To some degree, superhero stories are inherently silly. Whether from the basic concepts behind beloved heroes and villains or the general absurdity of scenarios presented in their weekly adventures, each requires the audience to buy into the absurdity of people flying around in capes in order to tell stories of cathartic power fantasies, emotion-filled soap operas, or veiled criticism of modern issues. Great stories in the genre can combine all of these elements together to create a tale where we can smile, cheer, and fret over people with names like “Polka-Dot Man” (David Dastmalchian).
Thankfully, The Suicide Squad is able to effectively channel the best elements of superhero stories and, especially compared to most superhero movies, truly feels like a live-action comic. Hell, it has title sequences aimed at separating the varying parts of the movie in a manner reminiscent of comic book issues. The story follows numerous superpowered prisoners given the chance to reduce their sentence length by going on a covert black-ops mission. The lives of the prisoners are given little value by their handlers and any deviation from the mission risks the immediate termination of the agent through an implanted explosive device. If this description of the plot sounds a bit depressing, then you will be pleased to know that the movie is full of comedy, action, and heartwarming moments
Despite the outlandish characters featured in the story and the bombastic action sprinkled throughout, at the heart of the movie are the characters’ attempts to move beyond their disturbing pasts and become better people. The comedy and visual spectacle bring you in and keep it entertaining, but it is the characters’ personalities and struggles that make it memorable and loveable.
For example, one of the main characters (Idris Elba) is in prison for attempted murder-for-hire against Superman (yes, the Superman). His introduction involves yelling at his daughter for being caught by police, yet he selflessly tries to protect an island full of people by the end of the movie. Quite impressively, each character feels relatable or elicits sympathy in some way despite the large size of the cast and numerous big names – Viola Davis, Taika Waititi, John Cena, etc. – in it. Everyone gets some moment to shine, even down to a giant shark-man (Steve Agee, Sylvester Stallone) who is easy to love in spite of his tendency to eat humans.
Under the supervision of director James Gunn, the extensive cast of lovable characters is not too surprising given his work on the Guardians of the Galaxy franchise. The movie never feels as funny as the director’s past films, but its comedic moments help keep the characters grounded and can elicit at least an internal chuckle. Furthermore, the comedy never distracts from character development or the movie’s pacing by grounding its jokes within character interactions and amusing scenarios. The comedic moments feel earned, a natural extension of the story being told. Some funny moments even come from the simple weirdness of the characters. The whimsical nature of a man who throws polka dots is funny on its own, yet the comedy is elevated by its juxtaposition with the character’s nihilistic demeanor. Dastmalchian performs in a depressive and unsure demeanor through downward-looking eyes, awkward fidgeting under the spotlight, and hopeful voice tones at pessimistic lines of dialogue. His nonchalant demeanor towards the strength of his powers and moments of joy towards more ordinary activities further underscores the comedy and tragedy of his predicament.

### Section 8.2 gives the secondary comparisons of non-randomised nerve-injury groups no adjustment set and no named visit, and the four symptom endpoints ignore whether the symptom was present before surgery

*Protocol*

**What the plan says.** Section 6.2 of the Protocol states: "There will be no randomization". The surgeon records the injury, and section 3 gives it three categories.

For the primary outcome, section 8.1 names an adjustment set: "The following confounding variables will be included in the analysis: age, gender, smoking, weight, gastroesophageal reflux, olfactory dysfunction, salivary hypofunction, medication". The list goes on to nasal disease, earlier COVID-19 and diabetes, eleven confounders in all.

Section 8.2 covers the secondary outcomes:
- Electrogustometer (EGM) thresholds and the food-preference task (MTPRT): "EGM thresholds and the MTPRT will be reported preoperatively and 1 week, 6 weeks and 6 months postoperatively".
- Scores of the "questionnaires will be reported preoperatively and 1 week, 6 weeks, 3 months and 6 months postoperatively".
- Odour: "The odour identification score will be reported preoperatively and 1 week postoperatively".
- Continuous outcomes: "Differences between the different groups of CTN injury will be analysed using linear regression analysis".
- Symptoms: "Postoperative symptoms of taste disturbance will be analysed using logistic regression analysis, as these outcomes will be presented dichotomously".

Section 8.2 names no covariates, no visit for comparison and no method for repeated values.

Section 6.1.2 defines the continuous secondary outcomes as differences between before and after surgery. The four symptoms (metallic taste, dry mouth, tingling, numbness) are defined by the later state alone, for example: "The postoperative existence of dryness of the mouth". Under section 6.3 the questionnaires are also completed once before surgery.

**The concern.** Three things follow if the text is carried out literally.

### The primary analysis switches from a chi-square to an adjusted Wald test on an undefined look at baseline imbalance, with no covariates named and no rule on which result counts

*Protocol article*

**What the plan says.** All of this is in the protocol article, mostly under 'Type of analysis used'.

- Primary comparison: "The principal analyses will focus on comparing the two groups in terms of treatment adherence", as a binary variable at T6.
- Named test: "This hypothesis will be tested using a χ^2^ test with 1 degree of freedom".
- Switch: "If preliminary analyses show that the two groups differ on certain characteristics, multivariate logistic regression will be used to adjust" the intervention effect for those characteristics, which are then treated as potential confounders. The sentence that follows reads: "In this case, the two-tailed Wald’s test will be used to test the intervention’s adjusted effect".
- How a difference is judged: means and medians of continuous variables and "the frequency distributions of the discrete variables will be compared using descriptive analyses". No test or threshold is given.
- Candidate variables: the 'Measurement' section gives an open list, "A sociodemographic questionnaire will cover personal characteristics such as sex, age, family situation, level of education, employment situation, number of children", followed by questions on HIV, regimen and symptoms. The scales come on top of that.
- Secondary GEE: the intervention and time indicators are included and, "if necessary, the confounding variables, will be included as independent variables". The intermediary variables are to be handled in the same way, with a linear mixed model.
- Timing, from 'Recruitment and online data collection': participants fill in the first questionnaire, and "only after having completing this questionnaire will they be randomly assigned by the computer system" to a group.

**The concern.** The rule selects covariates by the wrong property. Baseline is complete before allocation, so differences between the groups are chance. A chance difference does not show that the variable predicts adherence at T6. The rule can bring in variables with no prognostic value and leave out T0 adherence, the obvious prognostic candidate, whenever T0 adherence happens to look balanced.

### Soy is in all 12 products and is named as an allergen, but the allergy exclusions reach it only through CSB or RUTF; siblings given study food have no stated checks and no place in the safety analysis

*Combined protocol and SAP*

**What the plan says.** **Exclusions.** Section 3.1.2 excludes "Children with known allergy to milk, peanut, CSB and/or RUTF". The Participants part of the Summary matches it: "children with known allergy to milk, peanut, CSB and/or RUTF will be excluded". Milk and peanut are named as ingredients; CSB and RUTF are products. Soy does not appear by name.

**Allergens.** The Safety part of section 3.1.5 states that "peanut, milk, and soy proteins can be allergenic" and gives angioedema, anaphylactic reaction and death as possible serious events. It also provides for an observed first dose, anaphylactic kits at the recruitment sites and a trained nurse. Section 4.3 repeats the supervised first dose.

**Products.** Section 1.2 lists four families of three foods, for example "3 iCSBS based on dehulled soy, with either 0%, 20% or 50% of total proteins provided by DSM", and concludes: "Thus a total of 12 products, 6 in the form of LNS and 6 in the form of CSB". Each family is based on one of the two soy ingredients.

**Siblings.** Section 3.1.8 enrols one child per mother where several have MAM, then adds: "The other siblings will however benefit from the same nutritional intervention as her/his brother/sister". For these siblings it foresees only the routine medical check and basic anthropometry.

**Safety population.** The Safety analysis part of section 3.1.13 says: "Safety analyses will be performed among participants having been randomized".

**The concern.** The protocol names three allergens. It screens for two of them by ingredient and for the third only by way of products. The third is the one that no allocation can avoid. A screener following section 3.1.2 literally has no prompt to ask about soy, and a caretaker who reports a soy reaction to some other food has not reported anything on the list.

The action and visual spectacle of the film also do not disappoint. The fight sequences always carry elements of tragedy and comedy while feeding into the forward progression of the plot. No fight is there simply for the sake of spectacle; there is a narrative reason behind the punches and explosions, reinforcing the stakes behind the characters’ potential victories or defeats. Specific scenes have striking visual design or camera—Harley Quinn’s (Margot Robbie) breakout scene is a prime example of this—and remain visually clear. The action is portrayed clearly for the audience first and foremost and adds in stylish elements so long as the scene’s readability isn’t diminished.
In between the action-packed set pieces and charming dialogue, there lies uncomfortable themes and real-world analogies responding to the lack of empathy extended towards victims of the prison system and America’s spotty record of intervention in other countries. The premise of the movie is based on the fact that US officials are more willing to expand prisoners’ lives rather than fund programs aimed at improving their situations and, hopefully, reform their behavior. In the third act, the prisoners are shown to be more compassionate and caring than the guards, the supposed ‘good guys’ from the public perspective. If you wanted to truly examine the movie, the actions of the government seem to actually push the prisoners into repeating their behaviors and ending back up in jail, exemplified by the fact that Harley Quinn and Captain Boomerang (Jai Courtney) have participated in these squad missions multiple times. It uncomfortably parallels reality without bringing explicit attention to its potential themes.
The Suicide Squad is full of fantastical and interesting characters that carry a story spliced with moments of comedy and fun action sequences. There are elements of societal critique and uncomfortable issues, but these are never forced on the audience. It can simply be a movie about a shark-man becoming friends with a girl controlling rats if that is what you prefer. The movie has enough to satisfy most audiences, especially those that are bored by the lack of imagination in current superhero movies. Give it a try and you may also adore the band of misfits that is the Suicide Squad.